Blas de Hinojos

From Wikipedia, the free encyclopedia
Jump to: navigation, search

Blas de Hinojos was a military commander of New Mexico who was killed by a force of Navajo warriors led by Narbona in 1835.

Capitan Blas de Hinojos married Maria de Jesus Trujillo.[citation needed] His men were poorly paid. In 1834 he received a complaint from the detachment at San Miguel del Bado that they were not able to support themselves or their families.[1] In 1834 he decided to commit his troops to supporting the centralist Plan of Cuernavaca, and received an effusive letter from José Antonio Laureano de Zubiría, Bishop of Durango, praising his decision.[2]

Hinojos led a slaving expedition into Navajo country between 13 October and 17 November 1834, killing sixteen warriors but taking only three captives. On 8 February 1835 Hinojos left Santa Fé on a second slaving expedition with a force of almost 1,000 armed men.[3] Narbona heard news of the invasion and collected 250 of the best warriors, who made for the 8,000 feet (2,400 m) high Beesh Lichii'l Bigiizh, or Copper Pass, in the Chuska Mountains on the route that the Mexicans were sure to take. The Mexican force, although large, was composed of poorly disciplined and inexperienced men who took no precautions.[4] On 28 February 1835 they straggled into Copper Pass.[3]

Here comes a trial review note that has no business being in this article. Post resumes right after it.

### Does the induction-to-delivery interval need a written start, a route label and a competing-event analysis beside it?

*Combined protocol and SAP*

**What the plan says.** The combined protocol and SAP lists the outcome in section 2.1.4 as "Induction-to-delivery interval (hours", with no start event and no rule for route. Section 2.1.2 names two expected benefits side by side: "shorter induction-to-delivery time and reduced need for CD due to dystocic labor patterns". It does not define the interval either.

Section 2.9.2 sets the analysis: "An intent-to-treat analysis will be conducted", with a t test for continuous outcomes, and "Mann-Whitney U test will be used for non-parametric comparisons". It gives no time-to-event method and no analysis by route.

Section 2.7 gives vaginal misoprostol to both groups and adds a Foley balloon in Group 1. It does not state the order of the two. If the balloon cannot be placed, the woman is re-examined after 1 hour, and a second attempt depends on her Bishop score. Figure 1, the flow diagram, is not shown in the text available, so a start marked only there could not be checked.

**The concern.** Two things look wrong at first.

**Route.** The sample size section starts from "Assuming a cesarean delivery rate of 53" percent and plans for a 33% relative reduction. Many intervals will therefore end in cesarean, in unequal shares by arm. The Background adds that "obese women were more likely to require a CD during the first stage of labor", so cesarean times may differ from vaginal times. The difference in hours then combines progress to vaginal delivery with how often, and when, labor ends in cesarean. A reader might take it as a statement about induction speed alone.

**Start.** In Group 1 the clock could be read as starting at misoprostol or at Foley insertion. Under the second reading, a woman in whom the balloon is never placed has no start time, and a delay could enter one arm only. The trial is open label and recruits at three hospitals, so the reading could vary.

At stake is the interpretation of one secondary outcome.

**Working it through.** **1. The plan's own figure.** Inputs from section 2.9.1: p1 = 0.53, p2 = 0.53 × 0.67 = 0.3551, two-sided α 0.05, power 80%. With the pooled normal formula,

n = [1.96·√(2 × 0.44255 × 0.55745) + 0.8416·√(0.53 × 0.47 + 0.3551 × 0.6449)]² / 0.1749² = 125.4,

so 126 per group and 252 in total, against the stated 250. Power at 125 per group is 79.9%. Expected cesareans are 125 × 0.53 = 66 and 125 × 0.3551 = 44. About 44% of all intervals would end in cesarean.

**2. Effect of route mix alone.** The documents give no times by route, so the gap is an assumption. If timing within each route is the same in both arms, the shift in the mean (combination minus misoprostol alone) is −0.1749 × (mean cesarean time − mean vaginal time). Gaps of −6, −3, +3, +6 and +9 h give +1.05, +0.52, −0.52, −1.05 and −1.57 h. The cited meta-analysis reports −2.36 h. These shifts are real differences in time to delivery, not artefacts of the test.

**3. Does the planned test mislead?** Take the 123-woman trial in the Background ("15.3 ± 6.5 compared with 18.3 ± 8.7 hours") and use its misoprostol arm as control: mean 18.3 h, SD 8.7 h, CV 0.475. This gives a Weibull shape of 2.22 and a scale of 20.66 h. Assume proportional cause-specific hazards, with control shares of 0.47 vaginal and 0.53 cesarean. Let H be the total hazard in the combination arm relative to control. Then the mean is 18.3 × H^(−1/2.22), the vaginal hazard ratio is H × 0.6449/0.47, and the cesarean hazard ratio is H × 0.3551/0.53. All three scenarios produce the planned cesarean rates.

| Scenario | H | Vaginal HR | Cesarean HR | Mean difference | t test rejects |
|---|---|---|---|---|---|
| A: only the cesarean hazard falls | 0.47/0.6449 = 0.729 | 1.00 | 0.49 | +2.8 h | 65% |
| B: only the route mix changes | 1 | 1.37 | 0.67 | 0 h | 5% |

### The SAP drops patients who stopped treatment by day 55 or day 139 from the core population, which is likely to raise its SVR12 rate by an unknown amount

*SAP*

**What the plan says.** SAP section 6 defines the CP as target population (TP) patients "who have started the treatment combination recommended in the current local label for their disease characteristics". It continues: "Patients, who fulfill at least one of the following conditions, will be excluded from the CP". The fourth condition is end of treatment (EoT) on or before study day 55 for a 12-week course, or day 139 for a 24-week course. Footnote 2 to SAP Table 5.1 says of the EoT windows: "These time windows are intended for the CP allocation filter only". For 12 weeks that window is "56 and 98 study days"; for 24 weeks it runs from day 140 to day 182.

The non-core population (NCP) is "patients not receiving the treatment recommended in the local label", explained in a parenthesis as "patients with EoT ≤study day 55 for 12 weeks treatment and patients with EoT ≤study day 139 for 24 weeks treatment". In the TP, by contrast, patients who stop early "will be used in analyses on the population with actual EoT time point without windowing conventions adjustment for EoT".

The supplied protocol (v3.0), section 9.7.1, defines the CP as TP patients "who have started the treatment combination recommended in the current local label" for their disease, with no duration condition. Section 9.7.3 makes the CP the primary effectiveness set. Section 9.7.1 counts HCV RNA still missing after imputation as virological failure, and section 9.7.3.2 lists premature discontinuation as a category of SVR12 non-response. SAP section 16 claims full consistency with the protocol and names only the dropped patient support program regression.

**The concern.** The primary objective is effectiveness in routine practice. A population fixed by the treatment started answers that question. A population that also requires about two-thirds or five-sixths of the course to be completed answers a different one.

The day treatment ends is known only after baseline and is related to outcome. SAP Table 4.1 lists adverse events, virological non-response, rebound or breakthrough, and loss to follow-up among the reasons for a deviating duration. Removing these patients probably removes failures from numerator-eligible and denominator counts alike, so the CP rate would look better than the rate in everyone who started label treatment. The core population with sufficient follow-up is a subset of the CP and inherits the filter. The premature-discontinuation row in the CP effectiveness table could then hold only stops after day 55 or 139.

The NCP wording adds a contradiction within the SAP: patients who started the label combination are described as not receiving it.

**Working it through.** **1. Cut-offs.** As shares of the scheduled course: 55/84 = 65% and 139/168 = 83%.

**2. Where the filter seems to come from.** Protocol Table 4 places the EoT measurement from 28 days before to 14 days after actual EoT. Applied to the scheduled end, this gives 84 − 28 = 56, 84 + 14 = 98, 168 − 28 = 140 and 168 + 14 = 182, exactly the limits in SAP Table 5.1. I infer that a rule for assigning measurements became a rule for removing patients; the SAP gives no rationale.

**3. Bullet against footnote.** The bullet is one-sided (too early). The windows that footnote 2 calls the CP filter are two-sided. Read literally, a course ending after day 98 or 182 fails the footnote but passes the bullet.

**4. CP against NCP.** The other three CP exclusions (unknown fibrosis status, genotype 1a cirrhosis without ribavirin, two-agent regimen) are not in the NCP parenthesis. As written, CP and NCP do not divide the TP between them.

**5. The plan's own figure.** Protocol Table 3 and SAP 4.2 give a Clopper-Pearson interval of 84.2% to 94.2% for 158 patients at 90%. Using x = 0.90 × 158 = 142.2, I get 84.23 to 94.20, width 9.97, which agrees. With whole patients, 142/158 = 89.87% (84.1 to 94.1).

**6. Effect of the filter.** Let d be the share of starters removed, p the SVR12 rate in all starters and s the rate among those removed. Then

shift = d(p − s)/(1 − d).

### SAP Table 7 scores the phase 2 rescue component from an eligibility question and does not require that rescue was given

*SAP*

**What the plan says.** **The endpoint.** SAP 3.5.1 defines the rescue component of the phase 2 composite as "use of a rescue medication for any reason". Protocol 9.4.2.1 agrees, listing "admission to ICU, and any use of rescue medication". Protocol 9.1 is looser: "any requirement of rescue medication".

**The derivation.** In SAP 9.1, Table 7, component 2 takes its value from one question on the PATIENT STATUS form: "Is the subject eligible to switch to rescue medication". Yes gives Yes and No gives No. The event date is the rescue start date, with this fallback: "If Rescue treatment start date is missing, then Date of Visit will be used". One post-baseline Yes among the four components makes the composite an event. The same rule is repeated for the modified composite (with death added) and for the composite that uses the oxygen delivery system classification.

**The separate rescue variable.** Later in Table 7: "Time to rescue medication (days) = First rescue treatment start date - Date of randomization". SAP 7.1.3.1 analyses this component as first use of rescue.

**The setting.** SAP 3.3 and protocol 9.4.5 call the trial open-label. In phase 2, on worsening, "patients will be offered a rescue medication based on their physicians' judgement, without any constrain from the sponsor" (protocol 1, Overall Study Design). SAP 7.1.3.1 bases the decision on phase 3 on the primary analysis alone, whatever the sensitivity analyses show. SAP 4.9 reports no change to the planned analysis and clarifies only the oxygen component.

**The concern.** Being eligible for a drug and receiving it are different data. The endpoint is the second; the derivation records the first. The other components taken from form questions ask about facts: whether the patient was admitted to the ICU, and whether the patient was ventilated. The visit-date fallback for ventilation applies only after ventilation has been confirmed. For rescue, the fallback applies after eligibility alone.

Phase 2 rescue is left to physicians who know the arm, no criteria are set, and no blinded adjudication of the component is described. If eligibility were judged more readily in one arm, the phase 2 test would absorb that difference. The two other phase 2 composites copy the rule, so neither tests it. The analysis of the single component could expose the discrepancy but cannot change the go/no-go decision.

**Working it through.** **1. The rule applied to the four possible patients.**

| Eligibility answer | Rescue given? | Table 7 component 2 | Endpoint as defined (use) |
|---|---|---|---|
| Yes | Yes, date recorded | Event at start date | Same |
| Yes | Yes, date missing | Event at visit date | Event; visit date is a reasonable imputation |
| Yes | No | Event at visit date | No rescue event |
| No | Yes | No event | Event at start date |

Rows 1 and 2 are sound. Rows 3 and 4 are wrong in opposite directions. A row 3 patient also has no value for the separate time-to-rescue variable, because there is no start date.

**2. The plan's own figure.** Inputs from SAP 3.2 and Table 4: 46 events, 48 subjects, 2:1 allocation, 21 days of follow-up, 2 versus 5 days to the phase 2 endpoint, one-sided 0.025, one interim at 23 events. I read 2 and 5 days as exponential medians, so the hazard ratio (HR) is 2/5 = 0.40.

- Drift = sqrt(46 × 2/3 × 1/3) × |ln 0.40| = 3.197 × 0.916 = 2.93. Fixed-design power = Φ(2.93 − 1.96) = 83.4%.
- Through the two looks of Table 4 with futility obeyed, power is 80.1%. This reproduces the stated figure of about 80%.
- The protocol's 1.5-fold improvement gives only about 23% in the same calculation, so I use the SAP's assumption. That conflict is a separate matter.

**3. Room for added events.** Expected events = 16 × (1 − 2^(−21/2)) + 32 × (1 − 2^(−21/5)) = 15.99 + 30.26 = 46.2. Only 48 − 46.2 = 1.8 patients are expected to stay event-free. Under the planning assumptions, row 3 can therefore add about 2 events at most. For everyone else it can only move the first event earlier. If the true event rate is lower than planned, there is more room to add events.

Narbona held back his forces, who hiding on both sides of the pass. He told them that when the time was right and not before they would cut the long file of men into small pieces, like cutting a long tree trunk into firewood. When the signal was given, the Navajos poured arrows into the column, those who had guns fired, and some threw stones or rolled rocks into the gorge. Taken completely by surprise, both men and horses panicked and were routed.[4] Hinojos and most of his force died. The survivors made their way beck to Santa Fe, returning on 13 March 1835.[3] Hinojos was succeeded by Albino Pérez.[5] The pass was later renamed Washington Pass, after Colonel John M. Washington, who killed Narbona in 1849. Today it is called Narbona Pass.



  1. ^ Arellano & Vigil 1985, p. 9.
  2. ^ Reséndez 2005, p. 193.
  3. ^ a b c Locke 2008, p. 192.
  4. ^ a b Sides 2007, p. 95.
  5. ^ Gonzales de la Vara 2000, p. 27.


Further reading[edit]